Space NASA Image of the Day

Gemini VI Astronauts Thomas P. Stafford and Walter M. Schirra Jr.


Gemini VI astronauts Thomas P. Stafford (left), pilot, and Walter M. Schirra Jr., command pilot, are shown during suiting up exercises at Cape Kennedy, Florida. (More at NASA Picture of The Day)
Ocean Worlds Planetary Scientist Dr. Lynnae Quick


"I've come a long way from thinking, 'Well, I did this whole dissertation on geysers, what it would take for them to erupt, for a spacecraft to see them, and that people might not take me seriously as a scientist because of it,' to being on the Europa Clipper camera team involved in investigating these plumes and ensuring we can image them if they're there. It's a full-circle moment." – Dr. Lynnae Quick, Ocean Worlds Planetary Scientist, NASA’s Goddard Space Flight Center (More at NASA Picture of The Day)
A Tranquil Sunrise


A fast boat is seen at sunrise after the landing of SpaceX Dragon Endurance spacecraft a few hours earlier in the Gulf of Mexico off the coast of Pensacola, Florida, Tuesday, March 12, 2024. The Crew-7 members returned after nearly six-months in space as part of Expedition 70 aboard the International Space Station. (More at NASA Picture of The Day)
Hubble Views a Galaxy Under Pressure


This NASA/ESA Hubble Space Telescope image shows LEDA 42160, a galaxy about 52 million light-years from Earth in the constellation Virgo. The dwarf galaxy is one of many forcing its way through the comparatively dense gas in the massive Virgo cluster of galaxies. The pressure exerted by this intergalactic gas, known as ram pressure, has dramatic effects on star formation in LEDA 42160. (More at NASA Picture of The Day)
CADRE Rovers’ Test Drive in the Mars Yard


Two full-scale development model rovers that are part of NASA's CADRE (Cooperative Autonomous Distributed Robotic Exploration) technology demonstration drive in the Mars Yard at the agency's Jet Propulsion Laboratory in Southern California in August 2023. The project is designed to show that a group of robotic spacecraft can work together as a team to accomplish tasks and record data autonomously – without explicit commands from mission controllers on Earth. (More at NASA Picture of The Day)
Sending “Water” to Europa


NASA's Europa Clipper spacecraft will carry a special message when it launches in October 2024 and heads toward Jupiter's moon Europa. The moon shows strong evidence of an ocean under its icy crust, with more than twice the amount of water of all of Earth's oceans combined. A triangular metal plate, seen here, will honor that connection to Earth. The plate is made of tantalum metal and is about 7 by 11 inches (18 by 28 centimeters). It is engraved on both sides and seals an opening in the electronics vault, which houses the spacecraft's sensitive electronics. The art on this side of the plate features waveforms that are visual representations of the sound waves formed by the word "water" in 103 languages. The waveforms radiate out from a symbol representing the American Sign Language sign for "water." (More at NASA Picture of The Day)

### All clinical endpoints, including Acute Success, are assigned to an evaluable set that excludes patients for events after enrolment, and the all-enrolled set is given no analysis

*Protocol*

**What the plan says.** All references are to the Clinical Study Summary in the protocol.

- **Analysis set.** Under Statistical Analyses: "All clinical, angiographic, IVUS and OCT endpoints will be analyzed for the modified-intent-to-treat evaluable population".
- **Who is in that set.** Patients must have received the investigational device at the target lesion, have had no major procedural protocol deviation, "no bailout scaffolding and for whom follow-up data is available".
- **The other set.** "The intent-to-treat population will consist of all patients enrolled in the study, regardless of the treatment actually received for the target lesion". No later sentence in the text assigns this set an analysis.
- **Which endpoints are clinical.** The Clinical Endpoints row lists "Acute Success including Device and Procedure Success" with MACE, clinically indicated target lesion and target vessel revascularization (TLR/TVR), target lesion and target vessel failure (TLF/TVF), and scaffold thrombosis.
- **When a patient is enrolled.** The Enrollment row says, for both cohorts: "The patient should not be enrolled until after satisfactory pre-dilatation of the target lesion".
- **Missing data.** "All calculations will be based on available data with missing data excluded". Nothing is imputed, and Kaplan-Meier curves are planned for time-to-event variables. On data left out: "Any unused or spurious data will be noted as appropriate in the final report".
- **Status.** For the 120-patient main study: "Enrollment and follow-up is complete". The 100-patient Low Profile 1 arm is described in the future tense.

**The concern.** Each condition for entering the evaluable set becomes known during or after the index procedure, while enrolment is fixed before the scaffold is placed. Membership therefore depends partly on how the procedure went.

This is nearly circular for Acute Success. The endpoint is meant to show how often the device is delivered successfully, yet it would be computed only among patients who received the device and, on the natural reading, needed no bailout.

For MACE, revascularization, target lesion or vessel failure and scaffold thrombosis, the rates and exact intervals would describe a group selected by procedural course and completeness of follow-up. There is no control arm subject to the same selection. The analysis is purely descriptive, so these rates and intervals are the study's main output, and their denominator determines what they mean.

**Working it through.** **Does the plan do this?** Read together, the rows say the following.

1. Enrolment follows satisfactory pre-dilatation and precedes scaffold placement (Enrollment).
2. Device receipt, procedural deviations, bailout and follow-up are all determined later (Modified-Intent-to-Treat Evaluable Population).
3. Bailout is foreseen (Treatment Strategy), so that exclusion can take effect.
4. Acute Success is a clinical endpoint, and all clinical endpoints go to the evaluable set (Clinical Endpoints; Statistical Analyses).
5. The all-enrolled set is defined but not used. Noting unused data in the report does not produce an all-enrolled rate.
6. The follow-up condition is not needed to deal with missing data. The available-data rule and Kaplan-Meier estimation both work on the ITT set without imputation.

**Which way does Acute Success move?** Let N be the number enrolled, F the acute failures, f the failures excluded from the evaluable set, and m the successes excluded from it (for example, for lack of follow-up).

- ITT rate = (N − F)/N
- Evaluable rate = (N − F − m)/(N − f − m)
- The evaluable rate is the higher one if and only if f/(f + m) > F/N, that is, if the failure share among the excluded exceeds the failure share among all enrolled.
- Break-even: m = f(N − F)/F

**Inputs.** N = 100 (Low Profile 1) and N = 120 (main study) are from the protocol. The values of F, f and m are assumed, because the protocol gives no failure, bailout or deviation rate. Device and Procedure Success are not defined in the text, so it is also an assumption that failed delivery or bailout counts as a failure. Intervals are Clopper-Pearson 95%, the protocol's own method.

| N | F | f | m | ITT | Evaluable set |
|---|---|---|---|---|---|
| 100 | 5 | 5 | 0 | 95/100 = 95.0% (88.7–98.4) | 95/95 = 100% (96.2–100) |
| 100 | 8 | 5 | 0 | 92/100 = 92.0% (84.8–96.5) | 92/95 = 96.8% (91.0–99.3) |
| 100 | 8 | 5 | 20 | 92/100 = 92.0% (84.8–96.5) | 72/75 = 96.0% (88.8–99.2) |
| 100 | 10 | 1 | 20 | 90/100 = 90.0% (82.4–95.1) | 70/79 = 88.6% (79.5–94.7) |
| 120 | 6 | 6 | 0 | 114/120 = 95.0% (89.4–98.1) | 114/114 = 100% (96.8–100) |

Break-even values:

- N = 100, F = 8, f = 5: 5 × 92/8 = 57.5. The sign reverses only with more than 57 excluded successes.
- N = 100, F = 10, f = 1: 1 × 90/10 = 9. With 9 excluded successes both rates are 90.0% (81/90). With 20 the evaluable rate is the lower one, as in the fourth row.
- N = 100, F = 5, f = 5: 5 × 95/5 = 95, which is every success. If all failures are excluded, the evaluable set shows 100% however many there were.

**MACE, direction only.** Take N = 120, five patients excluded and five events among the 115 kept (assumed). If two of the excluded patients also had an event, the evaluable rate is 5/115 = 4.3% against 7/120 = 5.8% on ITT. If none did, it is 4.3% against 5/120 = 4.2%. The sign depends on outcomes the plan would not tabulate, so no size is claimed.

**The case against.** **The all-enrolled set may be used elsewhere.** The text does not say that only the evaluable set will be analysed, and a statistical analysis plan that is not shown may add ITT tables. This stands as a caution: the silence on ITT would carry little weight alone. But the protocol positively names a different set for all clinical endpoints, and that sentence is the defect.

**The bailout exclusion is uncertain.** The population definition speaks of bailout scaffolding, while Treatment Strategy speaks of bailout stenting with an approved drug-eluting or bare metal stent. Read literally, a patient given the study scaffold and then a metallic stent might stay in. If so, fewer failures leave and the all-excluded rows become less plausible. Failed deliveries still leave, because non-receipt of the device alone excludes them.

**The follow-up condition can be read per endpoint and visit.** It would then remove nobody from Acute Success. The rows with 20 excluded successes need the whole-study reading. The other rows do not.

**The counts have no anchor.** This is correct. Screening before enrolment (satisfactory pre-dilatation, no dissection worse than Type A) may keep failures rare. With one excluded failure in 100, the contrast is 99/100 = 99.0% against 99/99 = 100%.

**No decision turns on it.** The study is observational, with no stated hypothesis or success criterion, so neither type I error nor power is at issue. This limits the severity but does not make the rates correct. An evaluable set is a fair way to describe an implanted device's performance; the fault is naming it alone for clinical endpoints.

Mariner 7 Goes to Mars


An Atlas-Centaur launched at 5:22 p.m. EST on March 27, 1969, to send Mariner 7 on its way to Mars. Mariner 7 joined its sister spacecraft, Mariner 6, on a journey that carried them within 2,000 miles of the red planet that summer. Mariner 6 was launched from Kennedy Space Center in Florida on Feb. 24 and investigated the Martian equatorial area while Mariner 7 concentrated on the south polar cap. (More at NASA Picture of The Day)
International Space Station Program Deputy Chief Scientist Meghan Everett


“One of my cornerstone pinnacles [is], ‘Show up to work [and] life with integrity and intent.’ So, accomplish your goals with integrity, intent, and a mission. Stick to that and have the confidence to do that, and be OK with messing up and failing, and have fun with those things." — Meghan Everett, International Space Station Program Deputy Chief Scientist, NASA’s Johnson Space Center (More at NASA Picture of The Day)
Safety First!


Safety is important, no matter where you're viewing the eclipse. NASA astronauts aboard the International Space Station show off their eclipse glasses, which allow safe viewing of the Sun during a solar eclipse. (More at NASA Picture of The Day)